Having a background in commerce is unusual for a mill manager and herein lies Chalker’s strength as a leader. David Bradbury, technical director and a native Newfoundlander, values Chalker’s integrity and open style, “What he says, he has always done.” This is particularly significant in a mill operation were there are dozens of workers who represent third generations of employment in the same mill.

Roger Pike has worked with 12 mill managers in his career and refers to Chalker as “the manager of the future”. “His relatively young age (37 years) and his genuine style of working with a team approach makes him truly stand out,” Pike explained.

When asked what the highlight of his career has been, Chalker did not hesitate and simply said, “Grand Falls”. He added, “I am incredibly proud of the team that we have here. We look to the future with optimism, and with a collective mission to update some of the older parts of the mill. I believe in giving everybody a mission and a direction that they can follow. It creates a true team spirit.”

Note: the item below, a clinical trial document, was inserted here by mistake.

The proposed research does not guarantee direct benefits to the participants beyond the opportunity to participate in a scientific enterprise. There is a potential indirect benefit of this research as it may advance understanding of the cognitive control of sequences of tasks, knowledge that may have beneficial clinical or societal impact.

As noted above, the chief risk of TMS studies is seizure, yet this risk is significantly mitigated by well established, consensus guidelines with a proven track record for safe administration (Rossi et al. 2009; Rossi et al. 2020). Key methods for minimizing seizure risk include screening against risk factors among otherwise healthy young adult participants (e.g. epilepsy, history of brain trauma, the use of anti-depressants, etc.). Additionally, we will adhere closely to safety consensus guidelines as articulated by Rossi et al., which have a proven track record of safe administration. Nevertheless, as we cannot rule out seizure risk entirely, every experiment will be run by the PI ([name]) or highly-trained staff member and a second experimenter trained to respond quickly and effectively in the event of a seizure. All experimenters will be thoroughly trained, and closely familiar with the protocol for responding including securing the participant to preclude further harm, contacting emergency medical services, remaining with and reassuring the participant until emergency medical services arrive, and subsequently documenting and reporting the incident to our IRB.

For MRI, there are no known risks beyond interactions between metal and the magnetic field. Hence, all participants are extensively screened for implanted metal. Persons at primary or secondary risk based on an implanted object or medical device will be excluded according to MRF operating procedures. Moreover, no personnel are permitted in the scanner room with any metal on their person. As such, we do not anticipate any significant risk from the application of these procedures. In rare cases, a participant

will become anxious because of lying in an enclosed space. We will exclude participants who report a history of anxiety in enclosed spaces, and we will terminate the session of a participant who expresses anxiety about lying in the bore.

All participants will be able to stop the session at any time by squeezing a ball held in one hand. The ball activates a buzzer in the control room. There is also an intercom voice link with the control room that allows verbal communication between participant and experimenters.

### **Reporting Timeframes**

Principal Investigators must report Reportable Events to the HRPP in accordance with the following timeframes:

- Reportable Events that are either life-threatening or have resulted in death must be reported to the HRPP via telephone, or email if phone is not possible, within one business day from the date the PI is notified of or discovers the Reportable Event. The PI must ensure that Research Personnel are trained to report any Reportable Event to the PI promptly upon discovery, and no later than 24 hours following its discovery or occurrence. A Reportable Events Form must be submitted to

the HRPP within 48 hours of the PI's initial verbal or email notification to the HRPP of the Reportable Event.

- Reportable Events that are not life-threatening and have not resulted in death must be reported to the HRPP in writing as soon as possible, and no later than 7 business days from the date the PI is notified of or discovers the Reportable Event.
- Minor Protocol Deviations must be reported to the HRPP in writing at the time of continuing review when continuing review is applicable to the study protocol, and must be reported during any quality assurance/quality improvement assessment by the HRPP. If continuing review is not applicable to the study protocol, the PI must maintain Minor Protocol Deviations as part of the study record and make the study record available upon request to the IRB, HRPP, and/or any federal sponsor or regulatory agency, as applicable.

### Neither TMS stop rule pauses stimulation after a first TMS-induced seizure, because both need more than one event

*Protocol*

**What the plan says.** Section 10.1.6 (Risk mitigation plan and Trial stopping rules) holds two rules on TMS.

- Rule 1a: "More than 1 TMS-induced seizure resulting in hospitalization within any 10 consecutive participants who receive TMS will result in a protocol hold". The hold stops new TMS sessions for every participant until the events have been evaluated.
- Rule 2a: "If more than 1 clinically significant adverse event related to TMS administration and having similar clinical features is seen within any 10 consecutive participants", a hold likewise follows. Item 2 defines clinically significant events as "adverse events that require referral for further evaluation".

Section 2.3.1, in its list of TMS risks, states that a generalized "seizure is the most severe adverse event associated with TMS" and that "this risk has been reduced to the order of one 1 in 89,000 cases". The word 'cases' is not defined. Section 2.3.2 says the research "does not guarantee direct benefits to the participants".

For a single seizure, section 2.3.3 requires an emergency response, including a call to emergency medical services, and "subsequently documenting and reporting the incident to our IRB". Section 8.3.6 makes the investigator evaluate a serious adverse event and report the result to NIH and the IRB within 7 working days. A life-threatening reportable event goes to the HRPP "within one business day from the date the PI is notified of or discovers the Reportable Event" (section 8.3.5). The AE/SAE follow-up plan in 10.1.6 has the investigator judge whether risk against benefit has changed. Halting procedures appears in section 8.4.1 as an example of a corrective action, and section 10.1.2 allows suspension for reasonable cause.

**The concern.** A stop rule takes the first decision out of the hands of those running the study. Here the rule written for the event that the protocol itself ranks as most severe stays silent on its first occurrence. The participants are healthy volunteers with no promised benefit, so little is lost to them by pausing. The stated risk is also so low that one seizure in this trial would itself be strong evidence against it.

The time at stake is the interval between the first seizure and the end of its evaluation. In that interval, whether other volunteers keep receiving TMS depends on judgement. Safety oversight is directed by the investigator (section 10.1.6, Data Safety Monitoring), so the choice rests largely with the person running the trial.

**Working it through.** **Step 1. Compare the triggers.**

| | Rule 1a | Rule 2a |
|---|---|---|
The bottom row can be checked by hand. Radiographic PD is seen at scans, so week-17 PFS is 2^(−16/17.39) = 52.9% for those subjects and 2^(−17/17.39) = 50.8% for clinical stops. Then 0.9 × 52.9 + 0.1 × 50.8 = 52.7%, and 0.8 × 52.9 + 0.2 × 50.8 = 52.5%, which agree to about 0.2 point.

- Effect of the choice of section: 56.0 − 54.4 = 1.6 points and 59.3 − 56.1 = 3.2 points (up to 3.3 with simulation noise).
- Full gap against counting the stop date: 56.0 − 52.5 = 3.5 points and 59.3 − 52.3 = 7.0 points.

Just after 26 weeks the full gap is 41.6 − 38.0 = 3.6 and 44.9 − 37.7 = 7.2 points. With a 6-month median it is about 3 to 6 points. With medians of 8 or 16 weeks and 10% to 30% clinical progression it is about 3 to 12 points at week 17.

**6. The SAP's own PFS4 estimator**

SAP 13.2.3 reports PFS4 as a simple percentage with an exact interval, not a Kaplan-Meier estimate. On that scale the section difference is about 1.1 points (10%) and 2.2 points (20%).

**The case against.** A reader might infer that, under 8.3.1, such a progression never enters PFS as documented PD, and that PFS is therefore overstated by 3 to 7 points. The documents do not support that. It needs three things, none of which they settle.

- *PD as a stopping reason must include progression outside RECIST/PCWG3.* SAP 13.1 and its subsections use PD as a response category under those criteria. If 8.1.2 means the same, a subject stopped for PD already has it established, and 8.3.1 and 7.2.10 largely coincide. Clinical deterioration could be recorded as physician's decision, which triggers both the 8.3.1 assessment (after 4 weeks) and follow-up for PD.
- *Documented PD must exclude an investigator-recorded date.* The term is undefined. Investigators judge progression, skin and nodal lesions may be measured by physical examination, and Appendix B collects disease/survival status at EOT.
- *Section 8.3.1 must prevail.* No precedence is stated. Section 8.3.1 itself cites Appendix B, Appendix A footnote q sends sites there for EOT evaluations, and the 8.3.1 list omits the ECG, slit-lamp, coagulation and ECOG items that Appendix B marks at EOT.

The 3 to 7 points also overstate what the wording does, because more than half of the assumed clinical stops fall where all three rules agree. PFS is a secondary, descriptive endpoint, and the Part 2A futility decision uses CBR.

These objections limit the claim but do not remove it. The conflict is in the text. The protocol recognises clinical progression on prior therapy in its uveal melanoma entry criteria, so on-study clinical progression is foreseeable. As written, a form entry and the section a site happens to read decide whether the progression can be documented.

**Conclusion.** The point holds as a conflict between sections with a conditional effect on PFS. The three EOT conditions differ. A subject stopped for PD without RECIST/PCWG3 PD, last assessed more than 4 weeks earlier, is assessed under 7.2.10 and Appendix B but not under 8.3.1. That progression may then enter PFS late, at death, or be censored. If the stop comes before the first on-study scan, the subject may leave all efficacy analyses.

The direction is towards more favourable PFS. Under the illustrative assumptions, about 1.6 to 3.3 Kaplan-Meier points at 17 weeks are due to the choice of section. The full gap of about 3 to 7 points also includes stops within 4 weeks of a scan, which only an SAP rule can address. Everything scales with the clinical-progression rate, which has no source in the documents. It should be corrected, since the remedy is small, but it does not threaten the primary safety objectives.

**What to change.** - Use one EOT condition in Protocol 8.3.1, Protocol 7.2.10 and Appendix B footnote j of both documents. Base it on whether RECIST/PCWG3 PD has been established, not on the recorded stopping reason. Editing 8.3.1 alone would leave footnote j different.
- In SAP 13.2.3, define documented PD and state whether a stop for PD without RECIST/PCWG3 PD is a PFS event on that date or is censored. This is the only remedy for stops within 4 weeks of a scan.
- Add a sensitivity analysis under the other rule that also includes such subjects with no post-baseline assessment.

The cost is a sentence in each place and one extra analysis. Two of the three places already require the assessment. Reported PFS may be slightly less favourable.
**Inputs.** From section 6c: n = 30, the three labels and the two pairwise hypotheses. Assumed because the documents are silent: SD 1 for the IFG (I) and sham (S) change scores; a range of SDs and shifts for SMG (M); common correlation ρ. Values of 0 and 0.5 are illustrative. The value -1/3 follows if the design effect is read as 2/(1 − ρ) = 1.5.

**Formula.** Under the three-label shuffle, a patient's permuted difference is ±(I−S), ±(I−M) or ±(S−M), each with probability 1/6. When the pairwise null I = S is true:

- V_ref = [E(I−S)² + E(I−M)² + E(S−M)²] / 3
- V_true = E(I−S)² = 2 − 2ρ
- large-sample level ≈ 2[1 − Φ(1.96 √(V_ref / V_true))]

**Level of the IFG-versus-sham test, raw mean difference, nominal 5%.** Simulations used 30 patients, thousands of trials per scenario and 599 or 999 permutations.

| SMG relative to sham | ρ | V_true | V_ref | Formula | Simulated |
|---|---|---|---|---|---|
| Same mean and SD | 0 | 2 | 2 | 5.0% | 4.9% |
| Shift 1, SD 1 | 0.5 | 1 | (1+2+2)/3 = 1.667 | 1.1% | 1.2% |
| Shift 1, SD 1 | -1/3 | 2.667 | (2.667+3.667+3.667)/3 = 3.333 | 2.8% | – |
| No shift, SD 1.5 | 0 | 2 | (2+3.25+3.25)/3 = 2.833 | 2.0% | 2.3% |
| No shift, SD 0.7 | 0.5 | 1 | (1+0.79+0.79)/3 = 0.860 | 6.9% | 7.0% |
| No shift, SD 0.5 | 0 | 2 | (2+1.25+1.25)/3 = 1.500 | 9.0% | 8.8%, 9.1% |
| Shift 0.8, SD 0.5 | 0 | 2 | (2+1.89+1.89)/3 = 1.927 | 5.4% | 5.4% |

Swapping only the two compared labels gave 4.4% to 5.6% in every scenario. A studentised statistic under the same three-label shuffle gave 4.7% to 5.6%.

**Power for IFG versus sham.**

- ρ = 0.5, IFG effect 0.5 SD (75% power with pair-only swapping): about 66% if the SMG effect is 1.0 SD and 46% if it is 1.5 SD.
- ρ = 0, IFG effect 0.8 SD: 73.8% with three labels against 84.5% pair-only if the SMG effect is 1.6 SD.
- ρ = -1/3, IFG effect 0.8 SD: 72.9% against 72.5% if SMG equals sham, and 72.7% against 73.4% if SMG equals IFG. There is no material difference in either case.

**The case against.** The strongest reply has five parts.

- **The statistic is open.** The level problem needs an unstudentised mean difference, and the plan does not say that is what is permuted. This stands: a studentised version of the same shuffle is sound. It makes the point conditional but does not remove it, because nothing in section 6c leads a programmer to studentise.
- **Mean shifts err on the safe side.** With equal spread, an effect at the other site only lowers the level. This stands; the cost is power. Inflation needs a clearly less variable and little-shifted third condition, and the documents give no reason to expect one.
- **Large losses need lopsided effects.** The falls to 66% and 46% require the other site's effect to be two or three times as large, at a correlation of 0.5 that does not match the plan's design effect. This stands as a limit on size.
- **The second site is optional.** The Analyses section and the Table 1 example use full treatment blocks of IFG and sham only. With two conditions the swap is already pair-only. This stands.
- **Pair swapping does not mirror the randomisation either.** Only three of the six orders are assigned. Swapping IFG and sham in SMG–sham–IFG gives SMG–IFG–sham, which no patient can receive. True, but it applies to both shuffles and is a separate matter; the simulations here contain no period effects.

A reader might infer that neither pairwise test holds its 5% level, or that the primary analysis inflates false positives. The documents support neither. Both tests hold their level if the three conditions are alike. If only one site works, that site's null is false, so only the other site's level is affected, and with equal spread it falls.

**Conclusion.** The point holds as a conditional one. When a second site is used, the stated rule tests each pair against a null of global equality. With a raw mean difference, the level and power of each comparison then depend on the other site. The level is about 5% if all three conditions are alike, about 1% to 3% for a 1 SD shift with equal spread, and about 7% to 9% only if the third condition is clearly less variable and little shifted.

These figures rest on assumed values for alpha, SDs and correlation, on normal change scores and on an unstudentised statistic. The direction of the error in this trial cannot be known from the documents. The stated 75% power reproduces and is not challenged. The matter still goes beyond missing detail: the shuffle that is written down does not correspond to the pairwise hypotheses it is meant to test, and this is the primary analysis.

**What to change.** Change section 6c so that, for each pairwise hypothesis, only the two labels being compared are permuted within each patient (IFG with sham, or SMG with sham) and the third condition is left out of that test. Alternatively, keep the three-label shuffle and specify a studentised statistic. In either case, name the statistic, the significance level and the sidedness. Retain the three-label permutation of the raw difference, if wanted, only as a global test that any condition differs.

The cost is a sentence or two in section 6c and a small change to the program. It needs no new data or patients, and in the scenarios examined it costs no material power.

Insiders say Chalker is most respected for his personal integrity and for the pride he has for the Grand Falls operation. “I will never forget how passionately he described the mill and the people who work here, at a corporate head office presentation in Montreal,” recalled Bradbury.

After only two years, Scott Chalker has made a mark on the Grand Falls operations. He talks about environmental issues, safety, and production with equal enthusiasm. Returning to Newfoundland has brought a large smile to his face.

The Abitibi-Consolidated Vision

“Be the leading forest products company — supplying the world with papers for communication.”

The Markets of Grand Falls Newsprint

1. Puerto Rico

2. Egypt

3. Central & South America

4. United Kingdom

5. Italy, Germany & France

The Abitibi-Consolidated Canadian Newsprint Producers

Newsprint capacity (in thousands of tonnes 2003)

Baie Comeau, QC595

Thorold, ON431

Grand Falls & Stephenville, NF392

Clermont, QC362

Port Alfred, QC282

Belgo, QC273

Iroquois Falls, ON253

The Abitibi-Consolidated Newfoundland Mills
Grand FallsStephenville
Employees560282
ProductsStandard and coloured
Newsprintnewsprint, including lightweight (42-57 gm) &
high bright newsprint up to 65 brightness
Raw MaterialsRequires 600,000 m3498,00 m3 roundwood
of fibreand chips
Pulp Content100% thermo-mechanical100% TMP pulping
Production Capacity213,000 MT (yearly)193,00 MT (yearly)
Machinestwoone